Sure, I get that so many people got unhappy and felt displaced and all that, but how is this better? Isn’t this just another version of Also? Some kind of great combining of all our minds into one super mind? How can we be sure that’s really what’s going to happen when they hit the plunger—and do they have to call it that, like they’re flushing us down the toilet?
I also have to say that I think this is very unfair to Alice X. She was an amazing and generous person: she communicated with thousands of us on this side on a monthly basis, just because she saw it as her obligation. And now she’ll get like five minutes of being dead before—pow!—she’s part of some greater organism or whatever. How can SystemZone do this to her?
To me? How can you be part of it? Can this be stopped? Help me! I don’t want to be plunged!
Pissed and Scared
Dear Pissed and Scared,
I had a dream that lasted a thousand years. In the dream I was the immovable trunk of a towering sequoia, stretching toward the cobalt sky, surrounded by other great trees, all resisting the icy winters, the howling winds, the scorching sun. Some of us were struck by lightning and died on our feet, hardening into charred effigies, others fell down under their own weight. The rest of us kept stretching, hoping that if we reached the sky we would discover some truth about our existence. I dreamed I had willpower, that I had thoughts and desires and hopes. I was a mother. I was a daughter, a wife. I was an advice columnist, all while the magnificent trees around me cracked and stretched through their own chaotic dreams. The dreams are over and now that we’re awake we see that we were never any of these things, least of all a singular, towering sequoia. We were always tiny branches on a single tree; yes, even the insects and plants and other animals. We were growing together all that time, but we were too much concerned about feeding the leaves that extended from our tiny selves, about our petty, singular problems. No one sees that more clearly than Carlotta.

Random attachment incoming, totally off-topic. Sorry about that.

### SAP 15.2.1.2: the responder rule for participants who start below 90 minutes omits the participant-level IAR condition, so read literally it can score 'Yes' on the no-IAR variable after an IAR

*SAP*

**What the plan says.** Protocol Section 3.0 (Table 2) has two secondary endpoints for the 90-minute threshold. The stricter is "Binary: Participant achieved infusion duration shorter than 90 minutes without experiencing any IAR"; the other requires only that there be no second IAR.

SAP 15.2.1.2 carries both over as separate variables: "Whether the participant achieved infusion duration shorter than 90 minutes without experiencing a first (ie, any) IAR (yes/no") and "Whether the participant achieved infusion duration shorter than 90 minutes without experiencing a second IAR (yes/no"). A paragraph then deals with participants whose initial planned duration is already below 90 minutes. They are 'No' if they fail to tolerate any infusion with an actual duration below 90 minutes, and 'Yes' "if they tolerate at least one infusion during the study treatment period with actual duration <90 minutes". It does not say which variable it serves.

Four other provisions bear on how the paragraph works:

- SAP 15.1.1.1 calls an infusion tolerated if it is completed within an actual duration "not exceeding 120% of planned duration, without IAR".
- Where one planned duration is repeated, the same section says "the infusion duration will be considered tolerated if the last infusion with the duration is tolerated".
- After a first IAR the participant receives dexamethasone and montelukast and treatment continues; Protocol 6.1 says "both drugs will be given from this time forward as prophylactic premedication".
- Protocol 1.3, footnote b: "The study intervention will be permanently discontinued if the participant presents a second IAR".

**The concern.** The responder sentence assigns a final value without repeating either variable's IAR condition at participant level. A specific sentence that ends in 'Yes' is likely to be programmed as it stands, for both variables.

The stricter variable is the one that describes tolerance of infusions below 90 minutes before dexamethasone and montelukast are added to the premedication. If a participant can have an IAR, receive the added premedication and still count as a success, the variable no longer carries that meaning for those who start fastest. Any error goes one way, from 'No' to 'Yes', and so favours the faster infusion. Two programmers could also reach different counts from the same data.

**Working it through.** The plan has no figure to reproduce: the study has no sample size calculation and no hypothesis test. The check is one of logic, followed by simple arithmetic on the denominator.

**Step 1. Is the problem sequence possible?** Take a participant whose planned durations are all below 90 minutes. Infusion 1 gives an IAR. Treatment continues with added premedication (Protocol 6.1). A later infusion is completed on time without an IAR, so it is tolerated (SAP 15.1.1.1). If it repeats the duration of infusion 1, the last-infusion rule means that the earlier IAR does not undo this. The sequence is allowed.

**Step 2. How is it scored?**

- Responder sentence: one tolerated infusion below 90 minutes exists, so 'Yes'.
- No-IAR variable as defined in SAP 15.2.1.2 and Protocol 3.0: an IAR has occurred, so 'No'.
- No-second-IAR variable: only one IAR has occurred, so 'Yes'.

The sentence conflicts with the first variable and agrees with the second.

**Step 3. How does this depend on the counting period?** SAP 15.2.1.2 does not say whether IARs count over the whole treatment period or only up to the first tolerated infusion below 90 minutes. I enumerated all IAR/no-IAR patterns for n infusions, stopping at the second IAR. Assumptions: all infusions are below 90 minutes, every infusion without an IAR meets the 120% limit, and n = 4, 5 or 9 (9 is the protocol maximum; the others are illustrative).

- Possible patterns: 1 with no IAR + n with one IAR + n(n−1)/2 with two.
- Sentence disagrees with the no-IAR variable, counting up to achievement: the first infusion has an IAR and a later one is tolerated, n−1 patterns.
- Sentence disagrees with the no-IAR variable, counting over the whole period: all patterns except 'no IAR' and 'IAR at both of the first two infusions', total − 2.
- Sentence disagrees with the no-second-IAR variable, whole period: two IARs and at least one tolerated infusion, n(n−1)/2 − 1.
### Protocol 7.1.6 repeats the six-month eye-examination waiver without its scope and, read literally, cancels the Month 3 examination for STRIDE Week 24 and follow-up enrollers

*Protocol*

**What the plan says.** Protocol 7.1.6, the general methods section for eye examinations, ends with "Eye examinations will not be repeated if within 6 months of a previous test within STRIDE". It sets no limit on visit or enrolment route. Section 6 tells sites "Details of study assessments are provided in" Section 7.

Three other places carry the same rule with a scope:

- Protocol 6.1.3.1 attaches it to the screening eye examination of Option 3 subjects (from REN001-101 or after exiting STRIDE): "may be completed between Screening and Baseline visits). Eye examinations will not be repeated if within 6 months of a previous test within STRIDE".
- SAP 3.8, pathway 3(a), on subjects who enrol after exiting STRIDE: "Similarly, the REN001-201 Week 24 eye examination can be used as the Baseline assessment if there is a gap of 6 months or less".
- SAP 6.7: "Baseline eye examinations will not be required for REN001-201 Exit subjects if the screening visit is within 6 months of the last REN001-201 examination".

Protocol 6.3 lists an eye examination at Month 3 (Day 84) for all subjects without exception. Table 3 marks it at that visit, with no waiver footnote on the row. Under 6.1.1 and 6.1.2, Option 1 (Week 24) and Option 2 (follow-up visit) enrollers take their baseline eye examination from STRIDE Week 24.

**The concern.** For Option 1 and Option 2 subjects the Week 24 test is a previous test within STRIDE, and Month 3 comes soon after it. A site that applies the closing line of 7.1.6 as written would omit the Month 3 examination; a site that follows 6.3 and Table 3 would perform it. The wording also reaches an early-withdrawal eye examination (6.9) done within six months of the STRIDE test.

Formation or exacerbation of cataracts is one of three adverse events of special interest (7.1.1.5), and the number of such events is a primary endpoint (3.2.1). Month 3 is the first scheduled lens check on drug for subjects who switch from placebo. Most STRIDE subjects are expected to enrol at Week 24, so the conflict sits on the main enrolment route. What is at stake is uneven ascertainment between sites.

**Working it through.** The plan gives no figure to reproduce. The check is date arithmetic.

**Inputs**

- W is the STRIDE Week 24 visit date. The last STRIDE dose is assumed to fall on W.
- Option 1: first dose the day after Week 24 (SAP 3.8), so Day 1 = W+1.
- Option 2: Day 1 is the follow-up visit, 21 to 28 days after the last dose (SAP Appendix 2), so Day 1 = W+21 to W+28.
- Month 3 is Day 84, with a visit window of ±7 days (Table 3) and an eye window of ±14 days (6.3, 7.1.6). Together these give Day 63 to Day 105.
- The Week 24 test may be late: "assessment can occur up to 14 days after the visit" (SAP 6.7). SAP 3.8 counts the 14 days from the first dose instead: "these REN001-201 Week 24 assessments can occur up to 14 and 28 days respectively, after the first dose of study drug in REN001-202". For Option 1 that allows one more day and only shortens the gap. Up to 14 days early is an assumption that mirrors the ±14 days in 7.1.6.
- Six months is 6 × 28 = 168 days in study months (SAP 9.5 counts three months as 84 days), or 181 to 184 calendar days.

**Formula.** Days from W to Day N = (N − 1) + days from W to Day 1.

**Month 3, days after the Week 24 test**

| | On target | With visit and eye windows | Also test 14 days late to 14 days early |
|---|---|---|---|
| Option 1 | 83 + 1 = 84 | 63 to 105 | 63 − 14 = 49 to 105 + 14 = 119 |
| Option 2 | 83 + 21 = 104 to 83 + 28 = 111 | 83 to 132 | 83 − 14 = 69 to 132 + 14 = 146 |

But that’s okay. We’ve evolved: for we now know that the sky itself is an illusion and there is no truth that can satisfy an individual. We hoped to be gods, but we were not gods. We are and always were we.
My sweet, final reader, fear not your fate. You are a single cell in a being that will move off this dying planet and begin exploring the universe. We are love.
Jonathan Kravetz is the founder and former editor-in-chief of the literary webzine Ducts.org. His plays have been produced in New York, Dallas and Brighton, England, and he holds an MFA from Queens College. His short story “Conch” was named the fiction category winner for the Fall 2017 issue of Cardinal Sins. He’s been published in All the Sins, Drunk Monkeys and others, and his short story “The David” was turned into a podcast by Welltoldtales.com. He works and teaches in New York City.